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College Admissions

Archive for November, 2009

Don’t Annoy the Admissions Officer

Friday, November 13th, 2009

Perhaps it’s because the stakes seem so high and they are so desperate to get into a favorite school, but the stress of the college admission process seems to lead some students to do things that are really not in their interest.

 

Sending eight recommendations when a college asks for two will likely annoy admissions officers who already have too much to read. In addition, you are communicating that you can’t follow directions, can’t count, or have so little confidence in your application that you have to try to pump it up with as many letters as possible.

 

The same thing can happen with application essays.  If a college asks for 500 words and you write 1500 words, do not expect the admissions officer who has been reading applications for nine hours that day and opens your file to find a four page essay to feel kindly toward you.

 

Calling or e-mailing your admissions officer every week to let her know how much you want to attend the college is not the way to demonstrate interest in the school. Desperation is no more appealing in a prospective student than it is in a potential date.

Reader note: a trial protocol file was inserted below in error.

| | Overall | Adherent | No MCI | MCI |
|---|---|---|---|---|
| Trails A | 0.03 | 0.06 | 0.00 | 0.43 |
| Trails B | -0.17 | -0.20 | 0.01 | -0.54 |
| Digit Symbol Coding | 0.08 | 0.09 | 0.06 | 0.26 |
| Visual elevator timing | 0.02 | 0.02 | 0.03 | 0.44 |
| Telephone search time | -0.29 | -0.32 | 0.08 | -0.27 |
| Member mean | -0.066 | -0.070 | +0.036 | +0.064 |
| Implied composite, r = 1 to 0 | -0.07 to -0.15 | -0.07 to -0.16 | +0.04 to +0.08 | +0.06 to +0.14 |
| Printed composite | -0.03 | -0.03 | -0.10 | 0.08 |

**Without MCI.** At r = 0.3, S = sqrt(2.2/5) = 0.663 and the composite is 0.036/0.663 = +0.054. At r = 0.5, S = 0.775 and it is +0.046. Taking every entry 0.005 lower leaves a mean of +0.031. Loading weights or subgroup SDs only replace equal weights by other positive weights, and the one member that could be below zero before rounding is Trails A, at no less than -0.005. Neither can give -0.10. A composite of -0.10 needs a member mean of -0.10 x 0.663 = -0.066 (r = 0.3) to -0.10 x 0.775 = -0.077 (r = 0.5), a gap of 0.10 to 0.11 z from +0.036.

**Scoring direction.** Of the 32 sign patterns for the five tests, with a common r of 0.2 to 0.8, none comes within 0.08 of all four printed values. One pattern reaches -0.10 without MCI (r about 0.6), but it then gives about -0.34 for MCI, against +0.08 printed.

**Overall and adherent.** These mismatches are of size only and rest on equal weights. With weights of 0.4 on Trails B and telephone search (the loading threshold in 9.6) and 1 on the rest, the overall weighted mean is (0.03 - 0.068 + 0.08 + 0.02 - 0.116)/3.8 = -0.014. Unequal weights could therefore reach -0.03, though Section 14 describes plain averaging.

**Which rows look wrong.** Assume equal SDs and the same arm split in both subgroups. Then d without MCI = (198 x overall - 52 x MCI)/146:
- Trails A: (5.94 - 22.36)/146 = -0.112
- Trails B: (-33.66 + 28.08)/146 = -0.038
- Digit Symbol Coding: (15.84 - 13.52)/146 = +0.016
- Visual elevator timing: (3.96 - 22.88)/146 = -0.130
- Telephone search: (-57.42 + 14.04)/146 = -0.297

Applying to college is like applying for a job in many ways. Any questions about judgment or integrity can mean the end of your application. You may be tempted to exaggerate or even lie about your accomplishments, but it is best to present yourself honestly. If an application raises some question or concern, someone will investigate. A student who claims to have won an award or done community service for an organization that doesn’t sound familiar may find that award or organization being Googled in the admissions office.

 

In order to be taken seriously, you need to communicate in a professional manner. That means no texting an admissions officer as if she’s your BFF. An e-mail address that seems funny to a student could be offensive to an adult. While interviews are not usually a major factor in college admission decisions, you don’t want to be remembered for getting (and even worse, taking) four phone calls during the meeting.

 

Of course, students aren’t the only ones who can sink a college application. Parents who call and ask questions that should come from the student are not doing their child any favor. Even worse is the parent who pretends to be the student on the phone. Then there are the parents who insist on going into the interview and speaking for the student. 

 

Annoying an admissions officer might not be reason for a denial, but if you’re applying to selective colleges, you don’t want to stand out for negative reasons. A student’s judgment and maturity can factor into admission decisions, so make sure your actions are communicating the most positive message about you.

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